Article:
The penny has dropped for Bill Gates. The economy is not real. Now what does that mean for property?
Bill Gates is going into statesman mode.
More and more I’m seeing him out there having a ramble about economics or philosophy or politics or whatever.
And some of it’s not actually bad.
Like this piece I stumbled on the other day, where he talking about the rise of the intangible economy.
As he remembers, when he first tried to explain Microsoft’s business model to investors, they didn’t get it. They’d never seen anything like it. It was a company built entirely on intellectual capital – on ideas.
That’s literally all they had.
Fast forward twenty years, and this has become the foundation of the global economy. It’s a big change in a very short time.
By the second semester of my freshman year at Harvard, I had started going to classes I wasn’t signed up for, and had pretty much stopped going to any of the classes I was signed up for—except for an introduction to economics class called “Ec 10.” I was fascinated by the subject, and the professor was excellent. One of the first things he taught us was the supply and demand diagram. At the time I was in college (which was longer ago than I like to admit), this was basically how the global economy worked:
… The second assumption this chart makes is that the total cost of production increases as supply increases. Imagine Ford releasing a new model of car. The first car costs a bit more to create, because you have to spend money designing and testing it. But each vehicle after that requires a certain amount of materials and labor. The tenth car you build costs the same to make as the 1000th car. The same is true for the other things that dominated the world’s economy for most of the 20th century, including agricultural products and property.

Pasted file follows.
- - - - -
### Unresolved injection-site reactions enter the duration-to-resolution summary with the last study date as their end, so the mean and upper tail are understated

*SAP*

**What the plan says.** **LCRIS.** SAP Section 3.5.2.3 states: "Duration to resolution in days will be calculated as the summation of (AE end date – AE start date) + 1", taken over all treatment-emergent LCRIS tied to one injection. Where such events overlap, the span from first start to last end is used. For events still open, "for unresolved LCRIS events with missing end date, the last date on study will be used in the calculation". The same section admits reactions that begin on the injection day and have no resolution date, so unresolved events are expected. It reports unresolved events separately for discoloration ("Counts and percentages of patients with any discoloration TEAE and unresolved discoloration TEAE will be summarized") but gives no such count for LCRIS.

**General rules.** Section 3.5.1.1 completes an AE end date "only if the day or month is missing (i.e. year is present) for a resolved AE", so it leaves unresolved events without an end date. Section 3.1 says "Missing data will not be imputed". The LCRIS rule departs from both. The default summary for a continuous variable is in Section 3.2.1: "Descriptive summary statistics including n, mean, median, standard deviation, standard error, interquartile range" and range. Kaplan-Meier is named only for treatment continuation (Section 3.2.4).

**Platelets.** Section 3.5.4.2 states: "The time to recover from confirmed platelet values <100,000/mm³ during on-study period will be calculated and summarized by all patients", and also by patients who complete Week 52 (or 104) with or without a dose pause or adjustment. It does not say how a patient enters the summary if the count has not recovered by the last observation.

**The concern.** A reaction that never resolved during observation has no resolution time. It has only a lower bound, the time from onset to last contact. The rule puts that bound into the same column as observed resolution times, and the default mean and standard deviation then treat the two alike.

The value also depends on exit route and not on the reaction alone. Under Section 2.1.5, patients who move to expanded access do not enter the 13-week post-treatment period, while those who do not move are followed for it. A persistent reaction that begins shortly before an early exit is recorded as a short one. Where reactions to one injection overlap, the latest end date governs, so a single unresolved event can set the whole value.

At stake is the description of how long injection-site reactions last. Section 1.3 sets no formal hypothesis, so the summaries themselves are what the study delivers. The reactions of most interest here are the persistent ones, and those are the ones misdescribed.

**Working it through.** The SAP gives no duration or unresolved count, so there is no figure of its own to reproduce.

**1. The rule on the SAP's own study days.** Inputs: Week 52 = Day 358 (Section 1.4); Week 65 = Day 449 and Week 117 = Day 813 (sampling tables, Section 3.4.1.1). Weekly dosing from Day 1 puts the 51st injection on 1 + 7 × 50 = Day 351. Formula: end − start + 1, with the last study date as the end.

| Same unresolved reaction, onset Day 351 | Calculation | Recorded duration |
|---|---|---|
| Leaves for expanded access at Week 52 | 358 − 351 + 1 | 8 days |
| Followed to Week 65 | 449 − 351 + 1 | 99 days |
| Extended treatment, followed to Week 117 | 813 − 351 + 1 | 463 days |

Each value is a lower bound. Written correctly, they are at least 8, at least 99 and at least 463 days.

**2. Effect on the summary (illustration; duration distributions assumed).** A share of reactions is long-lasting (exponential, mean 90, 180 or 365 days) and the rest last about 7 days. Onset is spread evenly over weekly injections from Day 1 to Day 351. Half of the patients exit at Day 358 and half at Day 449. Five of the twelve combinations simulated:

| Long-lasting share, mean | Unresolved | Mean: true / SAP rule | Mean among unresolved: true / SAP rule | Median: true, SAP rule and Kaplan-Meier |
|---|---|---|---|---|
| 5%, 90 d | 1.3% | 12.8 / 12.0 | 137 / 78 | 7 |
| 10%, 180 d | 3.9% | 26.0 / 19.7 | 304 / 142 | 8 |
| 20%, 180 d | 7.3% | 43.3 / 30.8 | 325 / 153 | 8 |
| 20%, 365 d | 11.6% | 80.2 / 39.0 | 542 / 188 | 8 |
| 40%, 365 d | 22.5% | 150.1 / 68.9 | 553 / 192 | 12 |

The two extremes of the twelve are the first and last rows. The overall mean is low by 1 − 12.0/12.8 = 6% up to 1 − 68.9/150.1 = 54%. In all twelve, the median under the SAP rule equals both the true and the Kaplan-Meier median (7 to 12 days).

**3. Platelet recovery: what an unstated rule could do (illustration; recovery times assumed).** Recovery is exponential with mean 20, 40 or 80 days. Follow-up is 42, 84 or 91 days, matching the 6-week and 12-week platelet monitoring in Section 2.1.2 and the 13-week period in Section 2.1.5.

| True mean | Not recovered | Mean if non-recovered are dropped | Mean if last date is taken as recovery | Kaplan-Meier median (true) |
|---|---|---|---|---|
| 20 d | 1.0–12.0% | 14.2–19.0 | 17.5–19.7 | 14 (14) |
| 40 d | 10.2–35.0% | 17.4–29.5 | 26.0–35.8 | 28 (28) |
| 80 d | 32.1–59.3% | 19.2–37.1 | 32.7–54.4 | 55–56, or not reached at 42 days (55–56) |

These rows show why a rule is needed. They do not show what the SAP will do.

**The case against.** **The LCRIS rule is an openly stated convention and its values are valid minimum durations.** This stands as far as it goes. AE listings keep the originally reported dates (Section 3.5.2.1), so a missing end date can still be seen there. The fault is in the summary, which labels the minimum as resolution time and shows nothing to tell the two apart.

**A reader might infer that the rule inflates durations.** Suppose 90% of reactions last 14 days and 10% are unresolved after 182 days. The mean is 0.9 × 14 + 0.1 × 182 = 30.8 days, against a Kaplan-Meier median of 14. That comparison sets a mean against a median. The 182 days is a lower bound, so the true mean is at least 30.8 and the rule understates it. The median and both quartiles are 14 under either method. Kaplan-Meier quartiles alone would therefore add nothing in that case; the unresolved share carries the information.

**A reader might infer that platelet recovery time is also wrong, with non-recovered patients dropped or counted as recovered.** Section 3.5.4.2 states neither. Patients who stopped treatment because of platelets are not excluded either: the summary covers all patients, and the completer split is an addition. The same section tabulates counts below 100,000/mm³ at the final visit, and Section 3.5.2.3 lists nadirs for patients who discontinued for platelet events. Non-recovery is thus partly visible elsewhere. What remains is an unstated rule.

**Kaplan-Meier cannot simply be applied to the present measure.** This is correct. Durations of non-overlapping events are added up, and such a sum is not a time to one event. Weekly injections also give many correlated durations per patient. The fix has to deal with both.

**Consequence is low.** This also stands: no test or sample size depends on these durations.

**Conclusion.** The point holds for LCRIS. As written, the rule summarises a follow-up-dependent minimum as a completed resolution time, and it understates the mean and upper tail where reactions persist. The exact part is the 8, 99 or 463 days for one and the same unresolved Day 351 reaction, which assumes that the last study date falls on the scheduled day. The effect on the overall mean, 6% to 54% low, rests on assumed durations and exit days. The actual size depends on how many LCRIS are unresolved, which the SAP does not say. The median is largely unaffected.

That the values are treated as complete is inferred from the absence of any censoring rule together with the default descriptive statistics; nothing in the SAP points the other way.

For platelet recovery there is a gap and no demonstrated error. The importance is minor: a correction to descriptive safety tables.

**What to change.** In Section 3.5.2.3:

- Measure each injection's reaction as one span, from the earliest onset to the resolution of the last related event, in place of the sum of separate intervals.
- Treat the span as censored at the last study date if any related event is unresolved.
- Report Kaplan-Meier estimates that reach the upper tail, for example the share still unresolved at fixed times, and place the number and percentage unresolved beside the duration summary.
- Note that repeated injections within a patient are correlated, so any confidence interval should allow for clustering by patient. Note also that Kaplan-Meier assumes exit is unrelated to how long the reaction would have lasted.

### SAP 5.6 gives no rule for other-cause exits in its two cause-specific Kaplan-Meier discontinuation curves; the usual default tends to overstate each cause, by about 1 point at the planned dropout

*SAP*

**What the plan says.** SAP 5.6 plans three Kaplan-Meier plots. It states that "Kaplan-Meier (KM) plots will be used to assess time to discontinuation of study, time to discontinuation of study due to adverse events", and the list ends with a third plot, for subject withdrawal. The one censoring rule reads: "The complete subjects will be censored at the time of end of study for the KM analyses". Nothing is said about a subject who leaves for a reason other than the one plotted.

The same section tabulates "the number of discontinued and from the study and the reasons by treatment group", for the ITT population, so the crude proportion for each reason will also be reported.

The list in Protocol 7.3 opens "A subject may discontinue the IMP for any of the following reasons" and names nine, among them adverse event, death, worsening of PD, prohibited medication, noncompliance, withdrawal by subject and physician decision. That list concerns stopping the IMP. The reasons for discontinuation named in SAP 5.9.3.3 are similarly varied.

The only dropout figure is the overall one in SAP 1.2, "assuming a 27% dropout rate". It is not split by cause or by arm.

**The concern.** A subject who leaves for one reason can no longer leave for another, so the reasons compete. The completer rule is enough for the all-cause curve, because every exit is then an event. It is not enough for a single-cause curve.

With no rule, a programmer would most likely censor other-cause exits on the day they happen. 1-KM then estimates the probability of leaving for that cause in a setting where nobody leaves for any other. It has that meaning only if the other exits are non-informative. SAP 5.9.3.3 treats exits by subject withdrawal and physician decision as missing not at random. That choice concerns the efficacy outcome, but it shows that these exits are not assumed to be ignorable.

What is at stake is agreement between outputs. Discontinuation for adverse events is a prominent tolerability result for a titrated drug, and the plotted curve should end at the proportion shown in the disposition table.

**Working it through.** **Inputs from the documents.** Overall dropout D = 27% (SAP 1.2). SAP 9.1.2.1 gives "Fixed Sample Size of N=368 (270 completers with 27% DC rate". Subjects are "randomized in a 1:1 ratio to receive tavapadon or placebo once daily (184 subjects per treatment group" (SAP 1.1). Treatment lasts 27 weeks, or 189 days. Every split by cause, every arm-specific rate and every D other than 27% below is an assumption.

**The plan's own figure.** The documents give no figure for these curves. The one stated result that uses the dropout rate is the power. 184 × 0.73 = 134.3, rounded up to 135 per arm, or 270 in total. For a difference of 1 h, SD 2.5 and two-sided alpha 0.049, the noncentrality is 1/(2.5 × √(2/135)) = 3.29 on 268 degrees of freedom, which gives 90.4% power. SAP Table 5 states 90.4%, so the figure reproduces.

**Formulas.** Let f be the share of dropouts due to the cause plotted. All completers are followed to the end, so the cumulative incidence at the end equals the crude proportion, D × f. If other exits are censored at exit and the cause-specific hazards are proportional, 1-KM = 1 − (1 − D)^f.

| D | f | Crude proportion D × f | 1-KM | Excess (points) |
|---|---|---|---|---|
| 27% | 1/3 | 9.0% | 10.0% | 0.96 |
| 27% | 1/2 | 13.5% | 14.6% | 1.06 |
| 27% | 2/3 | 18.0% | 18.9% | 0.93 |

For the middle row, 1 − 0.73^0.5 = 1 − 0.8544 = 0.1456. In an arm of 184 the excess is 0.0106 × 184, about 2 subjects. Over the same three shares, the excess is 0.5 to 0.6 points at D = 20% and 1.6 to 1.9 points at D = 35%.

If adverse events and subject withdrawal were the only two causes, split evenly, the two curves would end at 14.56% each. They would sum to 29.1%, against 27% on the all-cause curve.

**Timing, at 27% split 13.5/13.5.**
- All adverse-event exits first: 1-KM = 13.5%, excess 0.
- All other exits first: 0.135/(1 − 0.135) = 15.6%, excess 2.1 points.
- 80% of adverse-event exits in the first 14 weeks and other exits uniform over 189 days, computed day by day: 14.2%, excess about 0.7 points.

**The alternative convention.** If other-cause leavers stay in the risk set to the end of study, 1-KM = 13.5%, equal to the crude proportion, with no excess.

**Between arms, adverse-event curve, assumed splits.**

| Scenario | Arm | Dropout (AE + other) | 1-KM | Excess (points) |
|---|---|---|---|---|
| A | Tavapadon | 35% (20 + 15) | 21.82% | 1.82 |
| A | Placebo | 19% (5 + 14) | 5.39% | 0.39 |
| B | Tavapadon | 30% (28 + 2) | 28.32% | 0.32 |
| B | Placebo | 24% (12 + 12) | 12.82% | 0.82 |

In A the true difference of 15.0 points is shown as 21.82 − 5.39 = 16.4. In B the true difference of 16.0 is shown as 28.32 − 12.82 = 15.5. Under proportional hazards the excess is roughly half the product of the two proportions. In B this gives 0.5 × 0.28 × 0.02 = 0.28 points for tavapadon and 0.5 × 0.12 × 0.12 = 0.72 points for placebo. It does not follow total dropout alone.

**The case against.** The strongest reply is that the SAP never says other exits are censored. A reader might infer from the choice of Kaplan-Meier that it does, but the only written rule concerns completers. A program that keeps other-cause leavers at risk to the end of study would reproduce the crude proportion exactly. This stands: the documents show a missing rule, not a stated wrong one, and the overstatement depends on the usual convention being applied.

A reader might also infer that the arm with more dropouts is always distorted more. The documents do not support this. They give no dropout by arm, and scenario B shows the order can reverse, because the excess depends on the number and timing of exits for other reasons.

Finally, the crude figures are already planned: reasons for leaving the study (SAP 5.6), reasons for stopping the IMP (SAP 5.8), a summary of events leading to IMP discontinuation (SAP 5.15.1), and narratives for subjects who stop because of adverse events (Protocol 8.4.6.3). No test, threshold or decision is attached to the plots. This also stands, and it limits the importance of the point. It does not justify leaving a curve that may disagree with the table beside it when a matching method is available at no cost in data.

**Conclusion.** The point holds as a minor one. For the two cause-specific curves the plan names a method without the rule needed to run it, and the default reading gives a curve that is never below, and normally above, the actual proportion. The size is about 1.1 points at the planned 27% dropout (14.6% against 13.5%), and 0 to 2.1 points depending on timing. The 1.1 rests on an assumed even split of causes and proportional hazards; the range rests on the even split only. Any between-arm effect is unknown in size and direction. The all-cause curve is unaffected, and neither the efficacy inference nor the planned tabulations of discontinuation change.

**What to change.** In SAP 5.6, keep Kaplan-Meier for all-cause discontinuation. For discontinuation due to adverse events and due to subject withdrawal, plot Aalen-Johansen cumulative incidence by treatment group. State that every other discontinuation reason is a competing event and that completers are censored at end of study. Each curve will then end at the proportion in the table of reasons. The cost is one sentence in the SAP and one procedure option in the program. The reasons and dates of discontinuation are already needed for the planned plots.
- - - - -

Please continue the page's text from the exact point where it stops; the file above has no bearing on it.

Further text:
Software doesn’t work like this. Microsoft might spend a lot of money to develop the first unit of a new program, but every unit after that is virtually free to produce. Unlike the goods that powered our economy in the past, software is an intangible asset. And software isn’t the only example: data, insurance, e-books, even movies work in similar ways.
The portion of the world's economy that doesn't fit the old model just keeps getting larger. That has major implications for everything from tax law to economic policy to which cities thrive and which cities fall behind, but in general, the rules that govern the economy haven’t kept up. This is one of the biggest trends in the global economy that isn’t getting enough attention.
I’ve made this point before. The current global economy is a fantasy-land. More and more it lives in abstract space – in our heads.
It’s not real. The money driving it is not real. The rules and laws governing it are not real.
We are practically little bots running around in organic computer simulation.
And for me, this is why I take such an interest in ‘real’ estate. Like, it is literally real.
And as the ‘intangible’ economy expands, the ‘real’ economy becomes relatively more scarce, and therefore, more valuable.
The price goes up.
And everyone talks about the bubbles in the property markets – like somehow pretty much every nation on earth happened to find themselves in a property bubble at the same time.
What a co-inky-dink.
They miss the root and common cause. The empire of fantasyland is expanding.
This, more than anything, is driving the long run explosion in property prices.
And it’s only running in one direction from here.